Today I read in the news that, “Several days of civil unrest have rocked Poland as hundreds of thousands of people across the country protest the government’s bid to replace Supreme Court judges and the EU threatens to intervene.”
My YA historical fiction novel, Rising Hope, tells the story of six Polish teens who find hope, despite great loss, when their Boy Scout and Girl Guides troops fight alongside the Polish Underground Army against the Germans during WWII, culminating in the 1944 Warsaw Rising. Book two will follow the book’s fictional characters as they join a spy network NIE, during the Cold War, a resistance effort against the newly installed Communist government in Poland.
For the sake of Poland and its long struggle for freedom, I hope the current leaders listen to the protestors. After Poland overthrow Communism, it created a new constitution that called for courts and tribunals to constitute a separation of power, independent of other branches of power (Chapter VIII, Article 173). Political opponents, rights groups and the EU say that the changes the current ruling party has proposed will “undermine the separation of powers between the executive and the judiciary, a fundamental democratic principle” (UK’s Express).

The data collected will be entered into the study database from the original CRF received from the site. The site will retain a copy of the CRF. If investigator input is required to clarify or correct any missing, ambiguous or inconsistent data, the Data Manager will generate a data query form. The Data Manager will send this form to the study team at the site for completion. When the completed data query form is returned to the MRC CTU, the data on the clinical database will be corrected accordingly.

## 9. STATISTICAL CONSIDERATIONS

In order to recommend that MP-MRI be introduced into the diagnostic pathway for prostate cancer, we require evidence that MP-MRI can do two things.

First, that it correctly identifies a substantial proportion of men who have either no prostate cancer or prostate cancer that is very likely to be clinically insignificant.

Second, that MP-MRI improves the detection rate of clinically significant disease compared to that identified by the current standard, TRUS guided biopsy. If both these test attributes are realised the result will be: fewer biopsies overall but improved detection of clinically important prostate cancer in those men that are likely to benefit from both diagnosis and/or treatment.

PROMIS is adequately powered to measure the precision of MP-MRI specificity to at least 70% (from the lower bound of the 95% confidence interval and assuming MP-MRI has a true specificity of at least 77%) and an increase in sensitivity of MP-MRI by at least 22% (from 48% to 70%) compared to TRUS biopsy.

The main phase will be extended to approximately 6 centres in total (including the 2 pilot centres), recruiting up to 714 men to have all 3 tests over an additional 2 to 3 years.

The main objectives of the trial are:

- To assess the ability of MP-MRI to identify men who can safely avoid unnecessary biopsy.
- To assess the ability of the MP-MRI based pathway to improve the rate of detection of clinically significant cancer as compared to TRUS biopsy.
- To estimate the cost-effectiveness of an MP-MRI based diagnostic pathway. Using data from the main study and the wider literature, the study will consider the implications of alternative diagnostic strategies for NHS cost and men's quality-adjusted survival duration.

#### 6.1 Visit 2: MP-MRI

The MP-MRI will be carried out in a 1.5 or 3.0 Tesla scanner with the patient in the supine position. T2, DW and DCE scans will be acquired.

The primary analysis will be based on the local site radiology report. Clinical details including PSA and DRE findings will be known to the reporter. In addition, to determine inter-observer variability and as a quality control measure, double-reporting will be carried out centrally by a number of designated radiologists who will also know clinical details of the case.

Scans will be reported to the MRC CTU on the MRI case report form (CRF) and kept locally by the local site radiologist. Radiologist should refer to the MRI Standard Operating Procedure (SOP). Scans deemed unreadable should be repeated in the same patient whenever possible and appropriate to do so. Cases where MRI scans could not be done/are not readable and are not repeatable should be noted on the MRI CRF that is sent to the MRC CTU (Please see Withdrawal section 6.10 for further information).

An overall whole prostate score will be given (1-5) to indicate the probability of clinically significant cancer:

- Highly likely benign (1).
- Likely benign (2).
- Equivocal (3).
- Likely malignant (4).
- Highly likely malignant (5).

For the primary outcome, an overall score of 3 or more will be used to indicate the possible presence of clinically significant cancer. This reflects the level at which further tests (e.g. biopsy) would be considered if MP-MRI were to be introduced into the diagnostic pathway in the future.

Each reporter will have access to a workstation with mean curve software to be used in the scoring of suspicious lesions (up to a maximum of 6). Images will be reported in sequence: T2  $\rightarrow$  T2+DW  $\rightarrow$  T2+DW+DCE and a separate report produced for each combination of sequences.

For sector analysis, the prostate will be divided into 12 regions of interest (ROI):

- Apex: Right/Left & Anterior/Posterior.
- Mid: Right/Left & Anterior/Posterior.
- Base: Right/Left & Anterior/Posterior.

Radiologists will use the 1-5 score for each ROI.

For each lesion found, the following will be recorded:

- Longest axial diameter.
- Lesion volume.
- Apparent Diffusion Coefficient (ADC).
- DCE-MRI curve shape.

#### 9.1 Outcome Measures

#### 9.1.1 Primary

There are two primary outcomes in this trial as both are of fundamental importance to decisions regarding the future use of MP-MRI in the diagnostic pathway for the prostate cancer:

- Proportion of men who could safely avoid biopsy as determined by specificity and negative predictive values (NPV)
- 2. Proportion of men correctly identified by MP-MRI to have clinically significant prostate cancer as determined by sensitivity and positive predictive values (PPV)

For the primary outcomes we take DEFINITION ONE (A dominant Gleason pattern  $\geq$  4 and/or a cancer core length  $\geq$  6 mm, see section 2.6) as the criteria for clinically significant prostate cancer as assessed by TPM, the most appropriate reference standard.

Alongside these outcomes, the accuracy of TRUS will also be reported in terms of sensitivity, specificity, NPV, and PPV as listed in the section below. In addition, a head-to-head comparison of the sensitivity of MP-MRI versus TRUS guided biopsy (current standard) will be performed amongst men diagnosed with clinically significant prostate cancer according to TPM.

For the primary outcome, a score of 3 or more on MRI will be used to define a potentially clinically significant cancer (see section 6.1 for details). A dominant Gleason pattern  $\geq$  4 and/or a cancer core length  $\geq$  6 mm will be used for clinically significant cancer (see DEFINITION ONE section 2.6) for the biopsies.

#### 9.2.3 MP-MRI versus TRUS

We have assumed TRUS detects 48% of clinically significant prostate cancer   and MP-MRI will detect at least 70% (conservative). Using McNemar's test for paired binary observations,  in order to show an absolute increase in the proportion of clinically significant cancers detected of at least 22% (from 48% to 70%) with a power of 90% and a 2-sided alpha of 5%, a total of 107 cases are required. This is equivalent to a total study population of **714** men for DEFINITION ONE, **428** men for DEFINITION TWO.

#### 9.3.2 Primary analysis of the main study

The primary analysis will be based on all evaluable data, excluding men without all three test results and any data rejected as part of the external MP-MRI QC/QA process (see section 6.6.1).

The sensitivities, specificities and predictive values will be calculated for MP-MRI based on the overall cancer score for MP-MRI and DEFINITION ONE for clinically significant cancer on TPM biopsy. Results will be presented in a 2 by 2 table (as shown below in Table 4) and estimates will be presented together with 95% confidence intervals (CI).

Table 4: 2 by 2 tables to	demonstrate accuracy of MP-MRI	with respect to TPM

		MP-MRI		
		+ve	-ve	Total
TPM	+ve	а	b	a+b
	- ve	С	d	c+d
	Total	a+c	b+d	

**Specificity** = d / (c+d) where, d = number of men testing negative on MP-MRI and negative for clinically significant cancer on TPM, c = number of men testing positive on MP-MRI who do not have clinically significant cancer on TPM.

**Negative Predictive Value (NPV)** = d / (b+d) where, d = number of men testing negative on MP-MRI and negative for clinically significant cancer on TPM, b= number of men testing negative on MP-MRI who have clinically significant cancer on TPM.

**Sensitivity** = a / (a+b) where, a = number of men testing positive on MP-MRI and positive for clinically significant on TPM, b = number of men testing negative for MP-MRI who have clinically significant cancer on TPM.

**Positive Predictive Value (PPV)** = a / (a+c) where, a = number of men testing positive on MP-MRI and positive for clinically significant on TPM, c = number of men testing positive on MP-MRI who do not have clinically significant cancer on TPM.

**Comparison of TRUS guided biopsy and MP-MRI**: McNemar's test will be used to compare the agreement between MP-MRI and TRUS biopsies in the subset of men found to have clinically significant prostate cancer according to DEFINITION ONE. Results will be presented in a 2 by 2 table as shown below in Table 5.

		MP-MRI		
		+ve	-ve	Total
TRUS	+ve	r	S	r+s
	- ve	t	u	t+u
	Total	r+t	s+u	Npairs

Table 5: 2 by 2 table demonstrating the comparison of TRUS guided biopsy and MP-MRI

For those wanting more background, the Express explains, “Since being elected in 2015, PiS [meaning Law and Justice, the current majority party in Poland] has tightened government control over courts and prosecutors, as well as state media, and introduced restrictions on public gatherings and the activity of non-governmental organisations.
“Last week, parliament passed another bill that ends the terms of current members of the National Council of the Judiciary, one of the main judicial bodies, and gives parliament powers to choose 15 of its 25 members.
“Political opponents, rights groups and the EU say the changes undermine the separation of powers between the executive and the judiciary, a fundamental democratic principle.”
What do you think? Let me know.